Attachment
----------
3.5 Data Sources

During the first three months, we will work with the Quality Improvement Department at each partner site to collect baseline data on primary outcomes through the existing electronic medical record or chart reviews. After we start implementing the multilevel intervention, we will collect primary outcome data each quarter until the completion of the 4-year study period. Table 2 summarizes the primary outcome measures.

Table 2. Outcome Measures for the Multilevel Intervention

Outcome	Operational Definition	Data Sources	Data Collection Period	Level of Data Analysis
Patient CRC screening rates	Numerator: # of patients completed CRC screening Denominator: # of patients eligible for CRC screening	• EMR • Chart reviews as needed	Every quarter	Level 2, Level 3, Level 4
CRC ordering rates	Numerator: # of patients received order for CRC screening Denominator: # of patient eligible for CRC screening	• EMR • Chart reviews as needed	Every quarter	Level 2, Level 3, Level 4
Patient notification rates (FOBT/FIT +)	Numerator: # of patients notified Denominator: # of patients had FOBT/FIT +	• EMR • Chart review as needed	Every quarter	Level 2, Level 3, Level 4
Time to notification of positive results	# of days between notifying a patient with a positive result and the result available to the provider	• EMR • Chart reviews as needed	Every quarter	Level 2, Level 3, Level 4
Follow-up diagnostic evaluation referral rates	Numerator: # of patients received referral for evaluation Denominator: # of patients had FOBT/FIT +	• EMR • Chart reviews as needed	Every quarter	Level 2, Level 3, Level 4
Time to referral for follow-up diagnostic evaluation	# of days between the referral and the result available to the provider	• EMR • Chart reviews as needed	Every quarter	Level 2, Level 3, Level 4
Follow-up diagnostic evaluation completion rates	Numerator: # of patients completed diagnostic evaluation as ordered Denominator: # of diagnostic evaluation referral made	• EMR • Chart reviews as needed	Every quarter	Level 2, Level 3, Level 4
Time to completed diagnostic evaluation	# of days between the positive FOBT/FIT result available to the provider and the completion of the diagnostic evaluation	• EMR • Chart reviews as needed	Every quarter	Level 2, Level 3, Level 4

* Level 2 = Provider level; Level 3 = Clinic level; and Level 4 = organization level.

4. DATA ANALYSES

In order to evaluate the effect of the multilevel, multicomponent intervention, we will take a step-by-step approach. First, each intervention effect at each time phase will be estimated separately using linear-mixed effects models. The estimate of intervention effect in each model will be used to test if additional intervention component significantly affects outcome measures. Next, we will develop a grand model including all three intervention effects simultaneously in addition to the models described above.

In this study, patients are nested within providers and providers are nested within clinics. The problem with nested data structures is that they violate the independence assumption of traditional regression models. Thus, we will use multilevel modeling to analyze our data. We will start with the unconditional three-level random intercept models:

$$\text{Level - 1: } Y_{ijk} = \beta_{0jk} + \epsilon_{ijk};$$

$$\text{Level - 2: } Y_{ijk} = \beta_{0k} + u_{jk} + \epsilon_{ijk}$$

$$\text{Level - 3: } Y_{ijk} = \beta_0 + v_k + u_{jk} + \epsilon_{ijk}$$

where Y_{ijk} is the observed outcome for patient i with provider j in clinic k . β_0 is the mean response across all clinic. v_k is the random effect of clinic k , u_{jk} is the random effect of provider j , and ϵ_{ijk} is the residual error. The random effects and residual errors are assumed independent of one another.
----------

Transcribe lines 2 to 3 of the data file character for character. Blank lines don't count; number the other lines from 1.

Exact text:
During the first three months, we will work with the Quality Improvement Department at each partner site to collect baseline data on primary outcomes through the existing electronic medical record or chart reviews. After we start implementing the multilevel intervention, we will collect primary outcome data each quarter until the completion of the 4-year study period. Table 2 summarizes the primary outcome measures.

Table 2. Outcome Measures for the Multilevel Intervention